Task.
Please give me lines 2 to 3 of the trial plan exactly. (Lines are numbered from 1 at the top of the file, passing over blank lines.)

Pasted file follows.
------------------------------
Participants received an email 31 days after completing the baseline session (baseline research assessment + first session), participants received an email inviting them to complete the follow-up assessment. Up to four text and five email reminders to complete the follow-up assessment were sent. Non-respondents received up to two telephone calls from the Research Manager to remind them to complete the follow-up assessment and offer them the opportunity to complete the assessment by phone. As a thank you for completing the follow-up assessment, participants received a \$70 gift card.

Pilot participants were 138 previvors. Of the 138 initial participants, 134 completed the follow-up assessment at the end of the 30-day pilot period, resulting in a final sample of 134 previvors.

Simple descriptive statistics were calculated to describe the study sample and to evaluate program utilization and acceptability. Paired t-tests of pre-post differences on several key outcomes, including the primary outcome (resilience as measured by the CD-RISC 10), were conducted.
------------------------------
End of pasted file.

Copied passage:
Pilot participants were 138 previvors. Of the 138 initial participants, 134 completed the follow-up assessment at the end of the 30-day pilot period, resulting in a final sample of 134 previvors.

Simple descriptive statistics were calculated to describe the study sample and to evaluate program utilization and acceptability. Paired t-tests of pre-post differences on several key outcomes, including the primary outcome (resilience as measured by the CD-RISC 10), were conducted.